Devolution of responsibility to schools
It is the defining mission of this Government to deliver excellence and equity across Scottish education.
I have been tasked by the First Minister to ensure that every child in Scotland – no matter where they are from or how well off their family is – has the same opportunities and an equal chance to succeed.
In the 118 days since I became Education Secretary I have made it a firm priority to get out into Scotland’s schools to hear directly from our teachers and practitioners about what it’s like to teach in Scotland’s classroom.
I have been deeply impressed by the excellent work I have seen. But I have also heard about the barriers and challenges getting in the way of delivering great education.
In response to the issues raised, I have moved decisively to free teachers up to teach by removing unnecessary bureaucracy and workload.
I have provided a definitive statement of priorities for Scotland’s schools, setting out clearly and concisely what teachers should and shouldn’t be focusing on.
These actions will empower teachers to spend their time teaching and giving our children the best possible opportunities to learn.
The next step is to ask ourselves how school education should be run?
Today I set out this Government’s vision for the most critically important part of our early years and school education system – our teachers, practitioners and their relationship with our children.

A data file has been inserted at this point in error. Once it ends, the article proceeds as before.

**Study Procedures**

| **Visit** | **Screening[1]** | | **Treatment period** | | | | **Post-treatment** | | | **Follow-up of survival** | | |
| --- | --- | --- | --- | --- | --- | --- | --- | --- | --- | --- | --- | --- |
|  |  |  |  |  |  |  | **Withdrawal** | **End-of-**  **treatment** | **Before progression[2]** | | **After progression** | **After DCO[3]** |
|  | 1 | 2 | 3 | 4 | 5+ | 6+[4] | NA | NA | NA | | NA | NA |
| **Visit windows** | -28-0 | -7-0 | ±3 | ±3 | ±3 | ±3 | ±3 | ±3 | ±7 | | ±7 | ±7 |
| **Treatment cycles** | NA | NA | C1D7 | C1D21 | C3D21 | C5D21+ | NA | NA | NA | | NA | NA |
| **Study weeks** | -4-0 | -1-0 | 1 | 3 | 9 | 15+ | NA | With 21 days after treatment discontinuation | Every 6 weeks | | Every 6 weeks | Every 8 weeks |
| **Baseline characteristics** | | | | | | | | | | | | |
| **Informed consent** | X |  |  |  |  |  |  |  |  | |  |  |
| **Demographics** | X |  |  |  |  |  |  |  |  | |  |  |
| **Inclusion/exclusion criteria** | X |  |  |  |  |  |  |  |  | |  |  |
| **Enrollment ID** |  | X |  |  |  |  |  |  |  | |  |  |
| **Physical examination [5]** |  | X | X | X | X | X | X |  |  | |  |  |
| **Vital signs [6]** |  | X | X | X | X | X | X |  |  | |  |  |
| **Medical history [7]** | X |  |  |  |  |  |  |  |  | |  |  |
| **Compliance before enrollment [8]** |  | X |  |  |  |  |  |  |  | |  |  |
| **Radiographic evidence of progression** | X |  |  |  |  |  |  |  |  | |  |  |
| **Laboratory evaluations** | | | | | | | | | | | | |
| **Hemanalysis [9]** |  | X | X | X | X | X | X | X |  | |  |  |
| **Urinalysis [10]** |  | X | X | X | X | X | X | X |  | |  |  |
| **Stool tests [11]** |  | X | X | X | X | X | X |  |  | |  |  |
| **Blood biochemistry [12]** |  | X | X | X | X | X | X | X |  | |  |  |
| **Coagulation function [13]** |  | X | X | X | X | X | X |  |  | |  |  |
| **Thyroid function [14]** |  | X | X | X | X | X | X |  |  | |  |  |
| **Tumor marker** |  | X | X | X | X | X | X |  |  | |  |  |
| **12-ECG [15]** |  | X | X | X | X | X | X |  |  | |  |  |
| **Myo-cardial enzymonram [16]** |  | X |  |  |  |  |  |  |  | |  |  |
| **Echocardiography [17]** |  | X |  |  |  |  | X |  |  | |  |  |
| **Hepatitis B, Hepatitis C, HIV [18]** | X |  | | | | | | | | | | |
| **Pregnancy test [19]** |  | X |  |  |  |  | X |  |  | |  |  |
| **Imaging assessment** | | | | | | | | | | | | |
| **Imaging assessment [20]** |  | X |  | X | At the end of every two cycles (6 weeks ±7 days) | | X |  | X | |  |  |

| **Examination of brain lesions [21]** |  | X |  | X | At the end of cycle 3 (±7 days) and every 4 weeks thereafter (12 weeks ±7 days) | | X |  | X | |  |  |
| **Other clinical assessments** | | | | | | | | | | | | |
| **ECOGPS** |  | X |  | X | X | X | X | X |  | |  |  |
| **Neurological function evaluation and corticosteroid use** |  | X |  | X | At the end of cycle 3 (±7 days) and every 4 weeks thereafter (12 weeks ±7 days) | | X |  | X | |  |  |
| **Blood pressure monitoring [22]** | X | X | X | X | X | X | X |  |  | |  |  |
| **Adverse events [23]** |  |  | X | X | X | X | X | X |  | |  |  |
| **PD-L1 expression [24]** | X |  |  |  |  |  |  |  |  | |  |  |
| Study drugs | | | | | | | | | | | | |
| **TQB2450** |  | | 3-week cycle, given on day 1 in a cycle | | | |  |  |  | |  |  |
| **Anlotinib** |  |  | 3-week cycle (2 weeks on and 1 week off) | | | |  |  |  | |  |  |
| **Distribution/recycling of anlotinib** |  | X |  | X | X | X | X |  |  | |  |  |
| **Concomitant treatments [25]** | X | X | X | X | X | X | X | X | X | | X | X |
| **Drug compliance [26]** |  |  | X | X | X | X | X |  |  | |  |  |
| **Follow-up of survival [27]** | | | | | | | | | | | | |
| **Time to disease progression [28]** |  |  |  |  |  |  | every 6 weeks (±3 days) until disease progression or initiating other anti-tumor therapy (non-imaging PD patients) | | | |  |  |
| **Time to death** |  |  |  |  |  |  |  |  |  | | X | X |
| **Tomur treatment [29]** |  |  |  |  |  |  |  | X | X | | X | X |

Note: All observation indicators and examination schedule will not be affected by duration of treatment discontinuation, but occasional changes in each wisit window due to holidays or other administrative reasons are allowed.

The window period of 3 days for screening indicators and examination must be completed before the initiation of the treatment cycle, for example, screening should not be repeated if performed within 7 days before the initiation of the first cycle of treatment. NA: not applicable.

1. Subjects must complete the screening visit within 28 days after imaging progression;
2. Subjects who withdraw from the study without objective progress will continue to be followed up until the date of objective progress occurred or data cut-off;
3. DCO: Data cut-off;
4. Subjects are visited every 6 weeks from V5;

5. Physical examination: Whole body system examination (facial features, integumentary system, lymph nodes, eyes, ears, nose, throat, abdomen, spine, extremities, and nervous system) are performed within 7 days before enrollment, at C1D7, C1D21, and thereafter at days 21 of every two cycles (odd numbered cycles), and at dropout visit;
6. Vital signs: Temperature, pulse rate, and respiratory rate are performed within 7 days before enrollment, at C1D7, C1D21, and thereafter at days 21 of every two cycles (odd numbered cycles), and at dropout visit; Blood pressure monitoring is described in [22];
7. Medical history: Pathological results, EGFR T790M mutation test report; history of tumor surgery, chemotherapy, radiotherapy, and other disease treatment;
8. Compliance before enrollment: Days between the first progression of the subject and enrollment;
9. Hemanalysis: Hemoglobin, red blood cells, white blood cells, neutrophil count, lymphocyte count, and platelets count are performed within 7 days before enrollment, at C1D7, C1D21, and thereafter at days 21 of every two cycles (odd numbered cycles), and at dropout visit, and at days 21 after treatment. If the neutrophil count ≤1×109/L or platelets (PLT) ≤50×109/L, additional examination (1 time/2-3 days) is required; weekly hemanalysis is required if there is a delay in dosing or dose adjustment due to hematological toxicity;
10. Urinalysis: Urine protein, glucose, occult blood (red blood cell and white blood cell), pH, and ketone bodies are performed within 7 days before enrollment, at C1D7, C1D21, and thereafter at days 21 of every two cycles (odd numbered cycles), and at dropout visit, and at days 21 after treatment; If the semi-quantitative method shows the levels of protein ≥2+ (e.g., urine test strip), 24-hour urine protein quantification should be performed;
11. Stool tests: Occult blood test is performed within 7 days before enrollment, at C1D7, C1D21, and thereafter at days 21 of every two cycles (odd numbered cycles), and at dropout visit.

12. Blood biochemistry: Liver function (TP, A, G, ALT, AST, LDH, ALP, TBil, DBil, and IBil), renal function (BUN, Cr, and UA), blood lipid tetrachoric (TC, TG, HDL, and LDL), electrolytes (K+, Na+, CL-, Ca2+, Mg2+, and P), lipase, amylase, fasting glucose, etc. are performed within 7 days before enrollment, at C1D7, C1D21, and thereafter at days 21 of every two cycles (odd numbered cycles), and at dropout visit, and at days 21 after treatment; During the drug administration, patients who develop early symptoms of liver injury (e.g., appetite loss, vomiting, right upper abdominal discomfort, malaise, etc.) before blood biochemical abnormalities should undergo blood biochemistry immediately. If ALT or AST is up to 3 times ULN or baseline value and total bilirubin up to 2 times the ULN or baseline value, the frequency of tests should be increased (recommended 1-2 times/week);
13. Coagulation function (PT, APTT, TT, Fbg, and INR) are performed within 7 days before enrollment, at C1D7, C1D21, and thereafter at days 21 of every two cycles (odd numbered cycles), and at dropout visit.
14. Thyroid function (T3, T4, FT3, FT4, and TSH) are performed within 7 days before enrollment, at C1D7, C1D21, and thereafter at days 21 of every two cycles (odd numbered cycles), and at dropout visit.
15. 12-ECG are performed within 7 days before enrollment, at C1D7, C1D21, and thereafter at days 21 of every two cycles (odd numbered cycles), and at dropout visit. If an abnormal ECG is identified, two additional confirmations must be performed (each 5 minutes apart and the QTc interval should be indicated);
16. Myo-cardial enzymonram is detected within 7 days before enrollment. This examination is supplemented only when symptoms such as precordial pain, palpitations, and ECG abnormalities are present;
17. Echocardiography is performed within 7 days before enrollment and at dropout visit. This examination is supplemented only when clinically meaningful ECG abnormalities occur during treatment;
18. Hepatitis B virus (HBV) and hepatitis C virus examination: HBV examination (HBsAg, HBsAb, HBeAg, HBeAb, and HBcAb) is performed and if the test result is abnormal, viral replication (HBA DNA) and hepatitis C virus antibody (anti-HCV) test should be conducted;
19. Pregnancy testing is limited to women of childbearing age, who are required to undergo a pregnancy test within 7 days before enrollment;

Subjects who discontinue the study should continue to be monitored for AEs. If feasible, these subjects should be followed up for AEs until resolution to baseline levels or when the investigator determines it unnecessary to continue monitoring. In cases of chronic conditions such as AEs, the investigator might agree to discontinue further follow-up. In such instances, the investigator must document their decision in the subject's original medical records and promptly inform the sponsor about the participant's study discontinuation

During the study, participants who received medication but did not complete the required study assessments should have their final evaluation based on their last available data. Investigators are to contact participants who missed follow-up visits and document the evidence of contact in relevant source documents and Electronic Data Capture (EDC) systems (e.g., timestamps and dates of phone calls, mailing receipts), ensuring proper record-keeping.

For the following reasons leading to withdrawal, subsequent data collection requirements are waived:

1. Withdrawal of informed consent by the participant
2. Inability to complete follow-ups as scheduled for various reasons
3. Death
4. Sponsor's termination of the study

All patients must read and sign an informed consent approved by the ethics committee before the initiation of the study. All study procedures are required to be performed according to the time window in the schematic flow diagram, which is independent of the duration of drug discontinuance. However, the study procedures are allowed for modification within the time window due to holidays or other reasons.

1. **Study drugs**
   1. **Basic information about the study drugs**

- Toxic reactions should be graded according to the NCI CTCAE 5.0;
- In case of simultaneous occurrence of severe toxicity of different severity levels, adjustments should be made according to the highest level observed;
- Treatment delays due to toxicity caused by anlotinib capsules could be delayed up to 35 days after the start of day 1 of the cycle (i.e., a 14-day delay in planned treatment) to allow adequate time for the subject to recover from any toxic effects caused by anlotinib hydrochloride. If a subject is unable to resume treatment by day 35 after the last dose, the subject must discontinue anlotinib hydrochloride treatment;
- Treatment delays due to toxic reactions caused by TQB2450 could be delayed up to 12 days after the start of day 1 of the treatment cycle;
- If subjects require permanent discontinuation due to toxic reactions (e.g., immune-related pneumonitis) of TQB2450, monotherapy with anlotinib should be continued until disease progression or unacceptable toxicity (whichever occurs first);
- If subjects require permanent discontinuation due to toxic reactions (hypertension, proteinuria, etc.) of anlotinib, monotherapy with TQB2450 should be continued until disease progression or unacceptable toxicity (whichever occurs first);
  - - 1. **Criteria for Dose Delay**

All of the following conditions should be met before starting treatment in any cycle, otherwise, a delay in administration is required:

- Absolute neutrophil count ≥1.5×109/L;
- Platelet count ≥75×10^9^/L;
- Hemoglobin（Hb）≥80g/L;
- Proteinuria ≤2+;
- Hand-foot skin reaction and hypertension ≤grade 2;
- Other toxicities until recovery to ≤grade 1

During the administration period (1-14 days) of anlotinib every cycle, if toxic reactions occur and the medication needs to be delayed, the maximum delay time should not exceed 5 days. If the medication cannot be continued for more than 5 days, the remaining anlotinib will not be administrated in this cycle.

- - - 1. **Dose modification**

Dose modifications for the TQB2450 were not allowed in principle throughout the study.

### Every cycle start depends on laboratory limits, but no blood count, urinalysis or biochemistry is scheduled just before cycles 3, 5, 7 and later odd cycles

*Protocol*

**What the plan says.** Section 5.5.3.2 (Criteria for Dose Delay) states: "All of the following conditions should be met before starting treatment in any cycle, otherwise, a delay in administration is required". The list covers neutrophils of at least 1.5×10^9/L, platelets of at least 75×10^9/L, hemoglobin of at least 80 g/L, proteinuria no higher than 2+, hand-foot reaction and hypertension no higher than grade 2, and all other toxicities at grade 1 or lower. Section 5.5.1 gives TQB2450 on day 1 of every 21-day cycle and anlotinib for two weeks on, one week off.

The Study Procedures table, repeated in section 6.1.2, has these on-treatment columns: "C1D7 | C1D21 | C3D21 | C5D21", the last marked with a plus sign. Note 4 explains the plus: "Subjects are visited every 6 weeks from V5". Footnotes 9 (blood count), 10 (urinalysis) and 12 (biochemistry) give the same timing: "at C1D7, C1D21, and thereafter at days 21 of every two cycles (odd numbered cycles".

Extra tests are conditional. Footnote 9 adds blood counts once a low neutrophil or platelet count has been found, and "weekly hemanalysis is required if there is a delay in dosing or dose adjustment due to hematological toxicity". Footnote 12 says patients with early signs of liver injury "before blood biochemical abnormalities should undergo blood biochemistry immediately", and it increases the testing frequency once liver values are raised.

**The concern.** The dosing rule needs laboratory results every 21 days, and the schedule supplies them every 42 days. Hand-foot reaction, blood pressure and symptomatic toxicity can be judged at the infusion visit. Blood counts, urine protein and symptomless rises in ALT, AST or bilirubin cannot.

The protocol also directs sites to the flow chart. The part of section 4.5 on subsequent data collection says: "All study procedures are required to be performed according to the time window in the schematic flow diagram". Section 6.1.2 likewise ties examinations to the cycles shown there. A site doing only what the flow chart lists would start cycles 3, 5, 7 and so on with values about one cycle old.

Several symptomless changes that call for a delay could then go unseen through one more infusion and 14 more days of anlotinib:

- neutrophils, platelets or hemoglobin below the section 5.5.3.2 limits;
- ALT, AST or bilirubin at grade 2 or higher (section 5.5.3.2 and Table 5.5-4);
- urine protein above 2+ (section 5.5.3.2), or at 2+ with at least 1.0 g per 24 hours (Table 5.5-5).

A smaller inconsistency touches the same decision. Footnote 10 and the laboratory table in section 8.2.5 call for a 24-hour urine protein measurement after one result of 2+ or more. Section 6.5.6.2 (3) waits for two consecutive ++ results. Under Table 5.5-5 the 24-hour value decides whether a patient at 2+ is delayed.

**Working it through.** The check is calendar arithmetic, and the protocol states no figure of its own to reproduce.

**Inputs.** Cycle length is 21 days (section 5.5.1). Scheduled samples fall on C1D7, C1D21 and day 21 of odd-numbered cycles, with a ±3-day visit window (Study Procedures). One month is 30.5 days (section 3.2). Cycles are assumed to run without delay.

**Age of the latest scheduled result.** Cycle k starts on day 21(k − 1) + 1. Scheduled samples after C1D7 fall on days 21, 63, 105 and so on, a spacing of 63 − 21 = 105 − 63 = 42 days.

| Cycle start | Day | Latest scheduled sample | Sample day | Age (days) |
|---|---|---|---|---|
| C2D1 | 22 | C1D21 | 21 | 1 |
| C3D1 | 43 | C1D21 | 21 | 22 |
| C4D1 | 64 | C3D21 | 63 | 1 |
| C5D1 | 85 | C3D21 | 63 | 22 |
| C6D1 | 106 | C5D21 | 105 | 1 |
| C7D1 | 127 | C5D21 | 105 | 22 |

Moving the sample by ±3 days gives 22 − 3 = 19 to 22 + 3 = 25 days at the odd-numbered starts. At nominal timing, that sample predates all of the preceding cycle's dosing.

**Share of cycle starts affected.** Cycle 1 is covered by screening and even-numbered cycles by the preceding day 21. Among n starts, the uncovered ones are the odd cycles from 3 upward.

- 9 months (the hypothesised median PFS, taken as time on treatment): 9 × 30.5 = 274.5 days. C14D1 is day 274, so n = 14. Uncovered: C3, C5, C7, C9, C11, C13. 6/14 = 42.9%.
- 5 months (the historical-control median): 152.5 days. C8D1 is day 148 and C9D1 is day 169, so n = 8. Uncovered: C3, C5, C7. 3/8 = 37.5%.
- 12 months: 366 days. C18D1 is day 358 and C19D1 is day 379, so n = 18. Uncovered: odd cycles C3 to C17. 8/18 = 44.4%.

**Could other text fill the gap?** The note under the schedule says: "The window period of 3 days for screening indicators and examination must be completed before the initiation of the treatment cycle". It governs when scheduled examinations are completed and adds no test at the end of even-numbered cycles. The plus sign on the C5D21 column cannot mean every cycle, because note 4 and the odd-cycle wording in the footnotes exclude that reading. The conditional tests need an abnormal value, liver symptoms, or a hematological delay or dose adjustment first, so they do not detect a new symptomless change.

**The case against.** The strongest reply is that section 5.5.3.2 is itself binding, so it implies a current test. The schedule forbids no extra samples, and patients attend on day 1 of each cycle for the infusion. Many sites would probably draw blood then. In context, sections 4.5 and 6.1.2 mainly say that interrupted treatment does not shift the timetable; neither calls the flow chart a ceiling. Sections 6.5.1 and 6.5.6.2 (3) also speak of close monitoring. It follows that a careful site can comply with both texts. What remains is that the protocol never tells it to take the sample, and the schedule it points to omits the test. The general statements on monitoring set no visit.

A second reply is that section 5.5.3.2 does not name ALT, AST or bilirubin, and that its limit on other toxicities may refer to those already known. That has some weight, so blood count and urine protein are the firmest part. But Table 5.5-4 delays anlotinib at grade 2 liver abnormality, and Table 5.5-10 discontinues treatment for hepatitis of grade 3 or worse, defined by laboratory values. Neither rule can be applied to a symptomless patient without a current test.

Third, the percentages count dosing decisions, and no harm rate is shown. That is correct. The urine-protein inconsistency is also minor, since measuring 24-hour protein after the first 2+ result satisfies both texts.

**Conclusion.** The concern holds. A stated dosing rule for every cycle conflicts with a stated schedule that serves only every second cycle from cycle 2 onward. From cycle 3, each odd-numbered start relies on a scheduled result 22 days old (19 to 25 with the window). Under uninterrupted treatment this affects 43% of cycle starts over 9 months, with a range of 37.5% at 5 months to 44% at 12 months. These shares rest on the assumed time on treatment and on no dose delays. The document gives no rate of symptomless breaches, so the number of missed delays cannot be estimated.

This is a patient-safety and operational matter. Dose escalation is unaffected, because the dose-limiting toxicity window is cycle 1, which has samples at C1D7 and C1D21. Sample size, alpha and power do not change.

The presumption at the heart of the governance review I launched today, is that decisions about our children’s learning should be taken as close to our children as possible – at school level.
Our teachers and early years workers have the expertise and are best placed, to make decisions about children’s learning and school life – supported by parents and the local community.
In my statement to Parliament today I also made clear that this Government will never go down the divisive academy model, and we will not have selection or Grammar Schools in Scotland.
Evidence shows collaboration at every level of education builds capacity and delivers the best outcomes for children and young people. So by working together we can achieve more.
Some of our schools are already working collaboratively through the development of school clusters. Through the governance review I want to hear how this type of collaboration and others can be encouraged.
Of course, some of the support our schools need is best delivered at a local or a regional level. Many of these services are currently delivered by local authorities, and local authorities will continue to exercise democratic control over Scottish education at a local level.
But we must question the support provided at every level of our education system to ensure it delivers what our teachers, and our children, need.
We need a system of school governance which is clear to parents, teachers, communities and everyone. The governance review is our opportunity to make this a reality.
I plan to spend a significant amount of time over the next three months talking and listening to teachers, children and young people and those with a stake in Scottish education, about how our education system is run.
I want to hear views from across every part of Scotland – from children and young people, from parents, teachers, practitioners and the wider community.
I encourage you to attend one of our engagement events or submit your views in writing or through our social media channels. Details of how you can engage with the review are available at www.gov.scot/educationgovernancereview
We are ready to take the next steps in making Scotland’s school education world-class. I invite you to join us.